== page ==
Excavation issues are always of importance to SH&E professionals in the construction industry. We will cover the essential elements of hazard identification as well as how hazards can be defined and then eliminated or controlled. By the end of our session every attendee should leave with a clear and practical picture of how to address various issues in the workplace.

Each year in the United States, an estimated 100 deaths occur and over 1,000 workers are injured in excavation accidents. Cave-ins pose the greatest risk and are much more likely than other excavationrelated accidents to result in worker fatalities. This presentation describes the greatest hazards in the workplace as they relate to excavation and trenching operations performed in the construction industry. When we evaluate the need for safety during excavations, the prime responsibility is always the safety of our personnel.

Excavation Hazards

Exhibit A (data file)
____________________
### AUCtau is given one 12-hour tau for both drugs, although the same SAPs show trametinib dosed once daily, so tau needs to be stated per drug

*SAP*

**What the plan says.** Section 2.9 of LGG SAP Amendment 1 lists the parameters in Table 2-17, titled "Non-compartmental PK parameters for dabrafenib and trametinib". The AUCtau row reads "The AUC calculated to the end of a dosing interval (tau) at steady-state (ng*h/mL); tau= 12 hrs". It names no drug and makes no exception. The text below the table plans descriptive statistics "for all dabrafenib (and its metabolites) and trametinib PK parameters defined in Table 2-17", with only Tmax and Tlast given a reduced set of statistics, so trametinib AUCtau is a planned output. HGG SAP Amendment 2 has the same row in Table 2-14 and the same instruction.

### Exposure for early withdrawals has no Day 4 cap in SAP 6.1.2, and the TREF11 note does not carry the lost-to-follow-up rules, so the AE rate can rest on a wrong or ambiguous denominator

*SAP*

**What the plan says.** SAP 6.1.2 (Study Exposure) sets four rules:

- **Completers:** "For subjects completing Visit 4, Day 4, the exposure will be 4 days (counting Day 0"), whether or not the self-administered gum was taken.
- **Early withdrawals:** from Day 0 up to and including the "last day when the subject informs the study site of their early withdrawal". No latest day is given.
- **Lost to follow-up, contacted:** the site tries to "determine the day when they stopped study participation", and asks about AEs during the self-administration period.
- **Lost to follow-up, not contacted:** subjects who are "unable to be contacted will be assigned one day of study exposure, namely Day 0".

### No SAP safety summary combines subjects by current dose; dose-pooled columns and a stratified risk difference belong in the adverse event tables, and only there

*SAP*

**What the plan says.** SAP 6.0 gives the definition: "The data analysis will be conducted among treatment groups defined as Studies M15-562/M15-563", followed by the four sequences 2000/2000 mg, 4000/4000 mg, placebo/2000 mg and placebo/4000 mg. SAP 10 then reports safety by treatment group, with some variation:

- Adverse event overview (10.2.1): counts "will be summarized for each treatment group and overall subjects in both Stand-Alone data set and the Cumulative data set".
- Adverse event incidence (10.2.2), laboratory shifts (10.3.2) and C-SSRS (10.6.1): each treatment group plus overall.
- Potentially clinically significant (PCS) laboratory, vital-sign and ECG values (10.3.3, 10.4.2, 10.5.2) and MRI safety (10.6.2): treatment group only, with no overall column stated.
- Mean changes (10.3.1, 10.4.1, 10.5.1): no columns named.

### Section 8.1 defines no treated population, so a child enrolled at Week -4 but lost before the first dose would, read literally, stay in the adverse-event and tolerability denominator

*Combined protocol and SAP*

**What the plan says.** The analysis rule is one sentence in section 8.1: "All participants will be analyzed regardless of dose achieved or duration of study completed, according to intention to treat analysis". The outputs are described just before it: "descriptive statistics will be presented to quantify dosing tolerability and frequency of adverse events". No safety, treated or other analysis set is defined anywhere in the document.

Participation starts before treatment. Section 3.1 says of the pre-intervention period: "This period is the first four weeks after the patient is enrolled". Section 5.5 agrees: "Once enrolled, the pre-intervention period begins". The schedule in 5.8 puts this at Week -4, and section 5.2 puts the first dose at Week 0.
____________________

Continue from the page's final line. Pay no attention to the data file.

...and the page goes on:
Soil is heavy. A cubic foot can weigh as much as 110 pounds, and a cubic yard can weigh between 3,000 and 4,000lbs.-a little more than a small Pickup Truck. A person buried under only a few feet of soil can experience enough pressure in the chest area to prevent the lungs from expanding. Suffocation can take place in as little as three minutes while heavier soils can crush the body in a matter of seconds. And to know, for that moment you may never see your loved ones again.

The texture of the soil is a key to its stability. Cohesion is the ability of a soil to stick together instead of crumbling. The more cohesive a soil is, the safer. Soil is classified by its cohesive properties. With the exception of stable rock the soil types are A, B, and C. Type A soil is the most cohesive of the three soils. Clay, silty clay and clay loam are examples of type A. Type C is the least cohesive. Sand is type C soil. Sandy or loose grain soil have poor cohesive properties and are very dangerous and unstable. The cohesive property of type B lies between A and C.

Caution should be used when classifying soil. Other conditions may affect soil strength. Soil classification should be left up to the competent person. Moisture, vibration and load affect the stability of the soil. What may be safe at one time may not be safe at another. These changes occur often without sufficient warning to protect the workers.

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